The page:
Instead of juggling armloads of library books, I downloaded them to my Kindle. Literally overnight (pun intended), a book-centric world opened up and for the first time ever, I had an endless supply of reading material, my very own version of heaven. I read self-published, mainstream, science fiction, romance, historical fiction, how-tos, memoirs, and more. And finally, by some strange twist of fate, I stumbled across M.L. Gardner’s 1929. You know that afterglow you get after reading a really good book—that immense satisfaction followed by an emptiness because you’ve had to say goodbye to your new book friends? I distinctly remember thinking THIS is how a book should be and seeking M.L. Gardner out on Facebook for information about her next release.

It was around this time, M.L. Gardner posted an ad for an assistant and after much consideration, I applied and landed the job. What started out as an administrative/marketing position evolved to include the designing of her Facebook banners and eventually her book covers, too. Because of M.L. Gardner’s belief in me, The Thatchery was born and my new career path was launched. My parents sang the Hallelujah Chorus in celebration of my utilizing that expensive college degree, which, by the way, was a BA in photojournalism and where I learned layout, design, and photography.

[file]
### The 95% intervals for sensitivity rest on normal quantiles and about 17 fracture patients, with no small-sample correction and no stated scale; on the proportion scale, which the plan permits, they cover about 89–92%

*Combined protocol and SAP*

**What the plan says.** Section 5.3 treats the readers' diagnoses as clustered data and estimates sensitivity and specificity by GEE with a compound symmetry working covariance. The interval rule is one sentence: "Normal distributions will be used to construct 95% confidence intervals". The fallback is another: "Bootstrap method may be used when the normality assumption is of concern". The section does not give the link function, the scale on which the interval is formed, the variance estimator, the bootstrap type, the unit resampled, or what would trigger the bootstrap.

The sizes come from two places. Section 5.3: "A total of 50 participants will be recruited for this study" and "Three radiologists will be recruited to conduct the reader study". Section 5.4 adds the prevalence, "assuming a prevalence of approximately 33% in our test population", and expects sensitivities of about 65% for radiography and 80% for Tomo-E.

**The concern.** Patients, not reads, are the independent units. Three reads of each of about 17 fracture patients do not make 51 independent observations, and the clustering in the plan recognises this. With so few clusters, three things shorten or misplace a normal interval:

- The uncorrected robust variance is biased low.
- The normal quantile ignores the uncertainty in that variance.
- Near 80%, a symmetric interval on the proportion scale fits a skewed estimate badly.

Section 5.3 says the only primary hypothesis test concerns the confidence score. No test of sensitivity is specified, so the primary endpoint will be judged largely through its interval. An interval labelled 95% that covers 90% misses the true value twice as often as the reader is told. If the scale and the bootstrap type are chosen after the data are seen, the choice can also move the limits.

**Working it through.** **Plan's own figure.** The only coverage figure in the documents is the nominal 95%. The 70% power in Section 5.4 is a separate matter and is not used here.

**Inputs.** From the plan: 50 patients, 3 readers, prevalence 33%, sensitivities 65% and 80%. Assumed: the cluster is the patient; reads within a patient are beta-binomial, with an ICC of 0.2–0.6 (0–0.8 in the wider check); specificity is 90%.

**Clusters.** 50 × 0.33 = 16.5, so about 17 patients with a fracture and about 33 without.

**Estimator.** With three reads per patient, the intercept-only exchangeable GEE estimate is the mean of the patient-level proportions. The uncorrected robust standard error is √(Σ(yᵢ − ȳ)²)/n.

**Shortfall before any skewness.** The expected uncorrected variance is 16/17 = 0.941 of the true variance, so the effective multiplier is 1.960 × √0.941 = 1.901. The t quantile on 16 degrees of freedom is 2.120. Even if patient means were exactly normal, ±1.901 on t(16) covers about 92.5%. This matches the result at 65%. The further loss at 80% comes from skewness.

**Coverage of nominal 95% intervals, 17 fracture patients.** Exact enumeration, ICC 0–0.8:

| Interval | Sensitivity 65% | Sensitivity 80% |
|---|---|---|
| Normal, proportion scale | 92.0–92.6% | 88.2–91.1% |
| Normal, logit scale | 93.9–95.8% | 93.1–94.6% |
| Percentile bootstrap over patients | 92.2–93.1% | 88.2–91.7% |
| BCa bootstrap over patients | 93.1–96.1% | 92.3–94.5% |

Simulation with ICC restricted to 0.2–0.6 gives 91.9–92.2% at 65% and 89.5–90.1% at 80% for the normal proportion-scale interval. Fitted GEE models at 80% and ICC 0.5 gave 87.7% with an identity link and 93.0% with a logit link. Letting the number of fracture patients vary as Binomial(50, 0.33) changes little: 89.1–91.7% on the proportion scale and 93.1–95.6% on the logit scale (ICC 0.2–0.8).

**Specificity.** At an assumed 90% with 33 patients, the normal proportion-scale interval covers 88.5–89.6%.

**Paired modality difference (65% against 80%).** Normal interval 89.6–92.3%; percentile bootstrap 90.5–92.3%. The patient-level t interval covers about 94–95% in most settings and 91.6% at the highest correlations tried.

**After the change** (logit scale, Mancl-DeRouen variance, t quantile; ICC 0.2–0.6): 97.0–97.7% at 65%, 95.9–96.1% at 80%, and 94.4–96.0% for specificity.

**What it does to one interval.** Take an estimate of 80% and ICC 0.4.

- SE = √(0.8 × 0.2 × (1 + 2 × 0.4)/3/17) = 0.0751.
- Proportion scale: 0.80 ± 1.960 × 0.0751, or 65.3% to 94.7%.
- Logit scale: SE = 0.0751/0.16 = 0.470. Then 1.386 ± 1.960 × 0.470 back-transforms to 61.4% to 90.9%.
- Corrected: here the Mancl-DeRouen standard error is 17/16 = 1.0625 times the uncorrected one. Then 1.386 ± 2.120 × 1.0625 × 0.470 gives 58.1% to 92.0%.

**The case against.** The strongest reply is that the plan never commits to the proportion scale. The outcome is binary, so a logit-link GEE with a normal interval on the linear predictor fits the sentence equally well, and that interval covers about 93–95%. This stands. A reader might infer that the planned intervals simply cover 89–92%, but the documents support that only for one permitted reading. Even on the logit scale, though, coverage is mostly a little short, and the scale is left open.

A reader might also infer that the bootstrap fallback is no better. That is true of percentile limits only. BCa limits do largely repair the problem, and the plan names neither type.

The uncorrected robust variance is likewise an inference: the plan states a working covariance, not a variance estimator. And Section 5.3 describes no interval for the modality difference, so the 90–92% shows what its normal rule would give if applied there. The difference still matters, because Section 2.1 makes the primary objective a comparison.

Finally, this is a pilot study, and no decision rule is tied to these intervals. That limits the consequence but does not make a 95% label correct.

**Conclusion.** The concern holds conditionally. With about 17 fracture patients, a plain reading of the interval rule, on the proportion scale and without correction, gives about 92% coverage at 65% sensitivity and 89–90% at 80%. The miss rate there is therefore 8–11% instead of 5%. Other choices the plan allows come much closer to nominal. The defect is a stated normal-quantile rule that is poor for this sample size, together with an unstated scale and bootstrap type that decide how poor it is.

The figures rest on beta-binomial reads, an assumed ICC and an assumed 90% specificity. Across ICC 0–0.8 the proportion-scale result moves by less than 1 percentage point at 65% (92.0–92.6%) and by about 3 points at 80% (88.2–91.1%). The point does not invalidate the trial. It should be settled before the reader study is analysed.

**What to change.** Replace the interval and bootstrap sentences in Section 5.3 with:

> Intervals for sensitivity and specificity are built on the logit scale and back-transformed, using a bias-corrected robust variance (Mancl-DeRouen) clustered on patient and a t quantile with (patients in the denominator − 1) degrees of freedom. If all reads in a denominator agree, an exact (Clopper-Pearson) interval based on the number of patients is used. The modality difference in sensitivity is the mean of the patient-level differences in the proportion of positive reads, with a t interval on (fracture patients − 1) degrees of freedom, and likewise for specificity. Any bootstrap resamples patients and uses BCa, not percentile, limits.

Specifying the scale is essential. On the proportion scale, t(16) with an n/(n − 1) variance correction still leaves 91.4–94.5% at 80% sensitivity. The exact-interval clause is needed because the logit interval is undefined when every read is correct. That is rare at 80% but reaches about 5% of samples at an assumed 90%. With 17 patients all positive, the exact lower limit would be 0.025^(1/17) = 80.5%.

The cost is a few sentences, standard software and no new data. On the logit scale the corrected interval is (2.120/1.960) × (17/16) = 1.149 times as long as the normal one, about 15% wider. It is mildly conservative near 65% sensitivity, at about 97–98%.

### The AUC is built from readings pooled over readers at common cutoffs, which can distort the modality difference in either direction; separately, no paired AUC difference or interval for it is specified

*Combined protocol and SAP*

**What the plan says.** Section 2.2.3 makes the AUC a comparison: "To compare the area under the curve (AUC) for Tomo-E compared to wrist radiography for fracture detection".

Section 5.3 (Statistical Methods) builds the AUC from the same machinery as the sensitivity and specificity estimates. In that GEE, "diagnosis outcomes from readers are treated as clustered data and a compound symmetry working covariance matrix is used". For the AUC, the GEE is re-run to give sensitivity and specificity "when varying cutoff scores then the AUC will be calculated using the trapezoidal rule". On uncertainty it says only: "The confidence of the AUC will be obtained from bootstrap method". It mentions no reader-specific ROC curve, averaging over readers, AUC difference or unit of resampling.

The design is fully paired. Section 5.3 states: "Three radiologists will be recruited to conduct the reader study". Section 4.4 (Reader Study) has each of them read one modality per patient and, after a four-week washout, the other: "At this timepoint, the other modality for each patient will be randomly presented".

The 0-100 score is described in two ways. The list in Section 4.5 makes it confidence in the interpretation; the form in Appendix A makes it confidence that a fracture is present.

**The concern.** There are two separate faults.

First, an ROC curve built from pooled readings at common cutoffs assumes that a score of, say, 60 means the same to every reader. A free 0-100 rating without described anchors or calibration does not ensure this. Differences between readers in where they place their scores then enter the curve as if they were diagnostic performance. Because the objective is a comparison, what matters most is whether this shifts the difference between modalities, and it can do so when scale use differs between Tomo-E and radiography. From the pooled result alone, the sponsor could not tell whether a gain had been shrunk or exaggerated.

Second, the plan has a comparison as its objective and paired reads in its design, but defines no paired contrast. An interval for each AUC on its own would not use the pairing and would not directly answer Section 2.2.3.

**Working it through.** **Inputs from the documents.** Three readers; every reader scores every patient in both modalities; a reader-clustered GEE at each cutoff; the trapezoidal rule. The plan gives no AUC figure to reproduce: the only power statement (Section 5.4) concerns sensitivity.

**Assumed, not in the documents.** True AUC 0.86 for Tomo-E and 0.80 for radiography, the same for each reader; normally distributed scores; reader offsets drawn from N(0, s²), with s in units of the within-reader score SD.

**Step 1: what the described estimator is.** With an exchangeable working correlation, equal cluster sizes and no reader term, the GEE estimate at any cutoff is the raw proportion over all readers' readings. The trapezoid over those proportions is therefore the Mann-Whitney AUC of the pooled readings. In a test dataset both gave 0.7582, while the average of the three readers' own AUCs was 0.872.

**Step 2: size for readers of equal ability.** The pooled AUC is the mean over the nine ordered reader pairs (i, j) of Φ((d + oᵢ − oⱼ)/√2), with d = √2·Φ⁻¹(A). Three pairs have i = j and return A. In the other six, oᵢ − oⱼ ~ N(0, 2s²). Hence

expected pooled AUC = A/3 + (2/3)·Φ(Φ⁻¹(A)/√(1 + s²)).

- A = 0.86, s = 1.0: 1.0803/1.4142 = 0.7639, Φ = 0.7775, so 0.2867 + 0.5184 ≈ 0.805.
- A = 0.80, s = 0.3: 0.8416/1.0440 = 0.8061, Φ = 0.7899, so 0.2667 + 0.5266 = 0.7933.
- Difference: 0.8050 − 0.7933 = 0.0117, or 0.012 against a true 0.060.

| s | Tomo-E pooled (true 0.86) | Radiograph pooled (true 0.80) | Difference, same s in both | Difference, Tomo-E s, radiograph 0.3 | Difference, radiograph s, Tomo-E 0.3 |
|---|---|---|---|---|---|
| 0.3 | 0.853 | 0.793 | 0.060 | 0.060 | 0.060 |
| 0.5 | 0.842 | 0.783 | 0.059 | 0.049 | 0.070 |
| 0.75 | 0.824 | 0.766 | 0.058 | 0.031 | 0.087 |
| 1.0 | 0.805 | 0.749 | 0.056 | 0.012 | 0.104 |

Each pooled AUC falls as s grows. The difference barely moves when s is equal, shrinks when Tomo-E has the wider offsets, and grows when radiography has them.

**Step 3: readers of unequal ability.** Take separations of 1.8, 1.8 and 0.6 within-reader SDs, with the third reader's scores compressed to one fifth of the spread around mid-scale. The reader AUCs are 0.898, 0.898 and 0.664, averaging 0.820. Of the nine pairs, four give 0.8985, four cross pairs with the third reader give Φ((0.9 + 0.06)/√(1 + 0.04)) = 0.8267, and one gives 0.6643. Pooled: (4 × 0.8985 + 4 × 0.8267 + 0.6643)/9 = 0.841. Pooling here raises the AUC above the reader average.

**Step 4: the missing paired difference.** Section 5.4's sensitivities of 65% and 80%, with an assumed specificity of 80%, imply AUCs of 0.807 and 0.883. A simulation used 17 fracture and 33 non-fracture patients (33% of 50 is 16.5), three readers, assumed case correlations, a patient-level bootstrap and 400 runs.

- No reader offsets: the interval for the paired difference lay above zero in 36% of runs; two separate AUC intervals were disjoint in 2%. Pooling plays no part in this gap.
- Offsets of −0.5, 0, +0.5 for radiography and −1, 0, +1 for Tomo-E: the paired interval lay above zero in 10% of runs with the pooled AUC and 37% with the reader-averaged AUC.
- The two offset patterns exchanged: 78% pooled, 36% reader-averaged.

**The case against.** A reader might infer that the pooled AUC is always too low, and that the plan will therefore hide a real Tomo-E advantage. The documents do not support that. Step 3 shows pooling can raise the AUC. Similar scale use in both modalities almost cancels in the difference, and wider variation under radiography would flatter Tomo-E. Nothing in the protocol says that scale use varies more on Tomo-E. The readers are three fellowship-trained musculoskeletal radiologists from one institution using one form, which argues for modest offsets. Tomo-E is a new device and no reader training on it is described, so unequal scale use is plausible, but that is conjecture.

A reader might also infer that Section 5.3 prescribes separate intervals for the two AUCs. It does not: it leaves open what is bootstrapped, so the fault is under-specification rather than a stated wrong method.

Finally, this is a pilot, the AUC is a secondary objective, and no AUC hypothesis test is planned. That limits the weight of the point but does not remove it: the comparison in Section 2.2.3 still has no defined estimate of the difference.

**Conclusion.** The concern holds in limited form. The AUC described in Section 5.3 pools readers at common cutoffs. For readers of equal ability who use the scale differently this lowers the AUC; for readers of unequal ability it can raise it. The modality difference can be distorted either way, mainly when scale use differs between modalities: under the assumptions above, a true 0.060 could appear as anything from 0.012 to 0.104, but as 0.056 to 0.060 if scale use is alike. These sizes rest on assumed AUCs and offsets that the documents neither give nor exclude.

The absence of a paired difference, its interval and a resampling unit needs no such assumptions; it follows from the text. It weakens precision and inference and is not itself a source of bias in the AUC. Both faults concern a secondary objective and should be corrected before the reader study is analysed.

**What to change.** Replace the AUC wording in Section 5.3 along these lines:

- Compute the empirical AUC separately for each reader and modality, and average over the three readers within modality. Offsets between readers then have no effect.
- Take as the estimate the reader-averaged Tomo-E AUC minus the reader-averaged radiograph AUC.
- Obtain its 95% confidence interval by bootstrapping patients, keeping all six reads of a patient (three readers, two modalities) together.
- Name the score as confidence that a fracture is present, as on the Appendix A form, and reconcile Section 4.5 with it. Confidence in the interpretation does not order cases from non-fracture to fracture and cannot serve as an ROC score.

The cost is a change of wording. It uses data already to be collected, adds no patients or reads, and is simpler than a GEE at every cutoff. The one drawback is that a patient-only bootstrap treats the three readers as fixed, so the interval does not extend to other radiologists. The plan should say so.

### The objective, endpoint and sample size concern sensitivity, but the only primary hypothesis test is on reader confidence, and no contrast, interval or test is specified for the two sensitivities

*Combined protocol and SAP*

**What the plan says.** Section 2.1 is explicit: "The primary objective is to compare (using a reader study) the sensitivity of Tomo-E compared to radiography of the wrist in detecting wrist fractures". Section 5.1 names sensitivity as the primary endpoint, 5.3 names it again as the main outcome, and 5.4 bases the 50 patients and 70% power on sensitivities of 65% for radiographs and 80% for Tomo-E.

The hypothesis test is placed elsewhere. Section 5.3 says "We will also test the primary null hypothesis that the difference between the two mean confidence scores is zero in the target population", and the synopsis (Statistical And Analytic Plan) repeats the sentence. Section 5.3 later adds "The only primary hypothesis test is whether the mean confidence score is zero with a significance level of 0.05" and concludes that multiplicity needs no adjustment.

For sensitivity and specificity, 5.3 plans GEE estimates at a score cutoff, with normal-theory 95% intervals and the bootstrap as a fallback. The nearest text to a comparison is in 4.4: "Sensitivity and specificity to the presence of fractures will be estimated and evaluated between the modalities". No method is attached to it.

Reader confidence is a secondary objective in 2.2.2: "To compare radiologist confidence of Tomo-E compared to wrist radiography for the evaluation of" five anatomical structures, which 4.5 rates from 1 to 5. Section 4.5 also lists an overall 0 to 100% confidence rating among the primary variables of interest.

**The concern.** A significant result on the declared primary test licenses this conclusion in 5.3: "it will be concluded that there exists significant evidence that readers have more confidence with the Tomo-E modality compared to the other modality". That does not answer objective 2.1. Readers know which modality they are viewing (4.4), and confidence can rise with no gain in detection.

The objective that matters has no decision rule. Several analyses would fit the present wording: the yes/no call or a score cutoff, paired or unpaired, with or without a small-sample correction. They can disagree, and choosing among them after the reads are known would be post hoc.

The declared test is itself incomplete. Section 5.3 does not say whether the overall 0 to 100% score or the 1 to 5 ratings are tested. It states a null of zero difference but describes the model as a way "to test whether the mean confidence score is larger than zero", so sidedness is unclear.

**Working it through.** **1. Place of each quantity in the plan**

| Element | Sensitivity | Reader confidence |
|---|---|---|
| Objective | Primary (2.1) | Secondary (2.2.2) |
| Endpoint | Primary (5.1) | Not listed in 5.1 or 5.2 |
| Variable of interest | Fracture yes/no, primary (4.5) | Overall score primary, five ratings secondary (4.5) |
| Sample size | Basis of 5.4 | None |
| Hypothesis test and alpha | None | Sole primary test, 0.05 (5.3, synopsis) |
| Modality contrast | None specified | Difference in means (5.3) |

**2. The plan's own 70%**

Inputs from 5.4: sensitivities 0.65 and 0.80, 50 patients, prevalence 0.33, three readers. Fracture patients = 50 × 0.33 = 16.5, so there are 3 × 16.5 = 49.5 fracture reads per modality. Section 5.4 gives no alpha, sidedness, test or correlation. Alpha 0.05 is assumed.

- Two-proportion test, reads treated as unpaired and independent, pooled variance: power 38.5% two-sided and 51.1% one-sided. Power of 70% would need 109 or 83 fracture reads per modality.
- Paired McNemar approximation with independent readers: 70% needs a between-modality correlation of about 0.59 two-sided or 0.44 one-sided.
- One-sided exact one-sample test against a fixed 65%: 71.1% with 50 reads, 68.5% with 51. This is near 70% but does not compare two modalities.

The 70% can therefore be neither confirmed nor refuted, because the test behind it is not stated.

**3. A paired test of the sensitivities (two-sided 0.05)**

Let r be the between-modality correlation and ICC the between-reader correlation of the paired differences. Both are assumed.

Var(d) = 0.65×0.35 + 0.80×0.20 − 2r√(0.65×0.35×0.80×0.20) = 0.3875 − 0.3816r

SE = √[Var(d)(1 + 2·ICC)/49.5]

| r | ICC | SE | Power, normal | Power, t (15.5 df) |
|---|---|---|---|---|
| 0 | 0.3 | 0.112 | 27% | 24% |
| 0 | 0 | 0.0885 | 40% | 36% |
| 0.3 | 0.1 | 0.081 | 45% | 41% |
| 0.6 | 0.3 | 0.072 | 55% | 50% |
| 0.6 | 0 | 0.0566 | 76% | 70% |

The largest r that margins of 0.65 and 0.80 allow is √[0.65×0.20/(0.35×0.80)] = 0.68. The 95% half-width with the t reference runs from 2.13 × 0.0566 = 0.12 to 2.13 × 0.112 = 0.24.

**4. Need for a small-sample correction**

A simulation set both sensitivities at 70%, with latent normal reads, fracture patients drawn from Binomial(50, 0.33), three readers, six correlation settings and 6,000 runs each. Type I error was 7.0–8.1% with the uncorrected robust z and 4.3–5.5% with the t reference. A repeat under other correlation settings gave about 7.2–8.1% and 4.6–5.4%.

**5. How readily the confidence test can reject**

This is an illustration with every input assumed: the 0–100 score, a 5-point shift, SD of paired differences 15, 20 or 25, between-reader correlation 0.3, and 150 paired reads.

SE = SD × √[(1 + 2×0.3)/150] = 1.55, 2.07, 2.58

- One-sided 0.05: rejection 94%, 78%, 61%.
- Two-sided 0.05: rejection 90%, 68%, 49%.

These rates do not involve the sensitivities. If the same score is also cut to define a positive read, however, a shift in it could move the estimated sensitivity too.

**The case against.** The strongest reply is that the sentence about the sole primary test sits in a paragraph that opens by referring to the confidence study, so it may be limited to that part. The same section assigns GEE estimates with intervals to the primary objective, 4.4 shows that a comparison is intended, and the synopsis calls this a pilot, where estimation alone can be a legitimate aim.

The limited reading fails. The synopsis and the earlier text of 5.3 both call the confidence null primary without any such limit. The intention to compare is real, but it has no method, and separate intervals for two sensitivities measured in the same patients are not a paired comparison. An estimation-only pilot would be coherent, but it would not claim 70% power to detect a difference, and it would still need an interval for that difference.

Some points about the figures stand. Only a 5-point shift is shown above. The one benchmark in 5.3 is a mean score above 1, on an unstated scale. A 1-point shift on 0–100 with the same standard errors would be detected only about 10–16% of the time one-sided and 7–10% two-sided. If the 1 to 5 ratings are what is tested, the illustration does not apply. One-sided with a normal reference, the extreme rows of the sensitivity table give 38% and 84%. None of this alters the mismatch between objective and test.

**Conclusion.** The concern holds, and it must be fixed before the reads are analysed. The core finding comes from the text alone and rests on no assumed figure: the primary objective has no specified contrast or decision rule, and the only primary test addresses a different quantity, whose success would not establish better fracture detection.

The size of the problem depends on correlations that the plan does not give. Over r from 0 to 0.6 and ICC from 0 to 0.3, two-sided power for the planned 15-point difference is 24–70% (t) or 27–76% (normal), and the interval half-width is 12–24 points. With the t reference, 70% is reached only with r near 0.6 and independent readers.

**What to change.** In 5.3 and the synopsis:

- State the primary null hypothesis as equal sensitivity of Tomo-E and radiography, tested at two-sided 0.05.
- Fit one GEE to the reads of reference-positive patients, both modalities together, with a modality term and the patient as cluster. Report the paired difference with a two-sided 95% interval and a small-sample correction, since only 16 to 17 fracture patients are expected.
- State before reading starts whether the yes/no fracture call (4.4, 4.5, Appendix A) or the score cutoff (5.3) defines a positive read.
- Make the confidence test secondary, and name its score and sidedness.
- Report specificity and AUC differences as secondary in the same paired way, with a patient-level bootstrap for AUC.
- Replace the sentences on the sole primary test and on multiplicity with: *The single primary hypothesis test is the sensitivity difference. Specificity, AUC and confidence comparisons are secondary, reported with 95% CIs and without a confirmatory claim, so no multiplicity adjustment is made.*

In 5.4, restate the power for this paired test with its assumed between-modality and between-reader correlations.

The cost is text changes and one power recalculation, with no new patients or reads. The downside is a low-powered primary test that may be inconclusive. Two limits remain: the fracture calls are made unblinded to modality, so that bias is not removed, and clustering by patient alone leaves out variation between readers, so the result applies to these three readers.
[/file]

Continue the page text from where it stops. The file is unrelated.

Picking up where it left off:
Through your business, the Thatchery, you design award-winning covers and offer various graphic services to writers. Can tell us a little about what you do?

The Thatchery provides authors with a full-service design experience. While working as a personal assistant, I discovered that authors required both book covers and accompanying marketing materials. If an author needs a social media, website, or newsletter banner to promote their new release, I’ve got that covered. If they want Pinterest-friendly designs like graphic quotes, or 3-D book covers, I can deliver. I even offer bookmarks and Squarespace website design. If it’s not in the shop, just ask—I’m sure I can make it happen.

 

In your opinion, should people “judge a book by its cover”?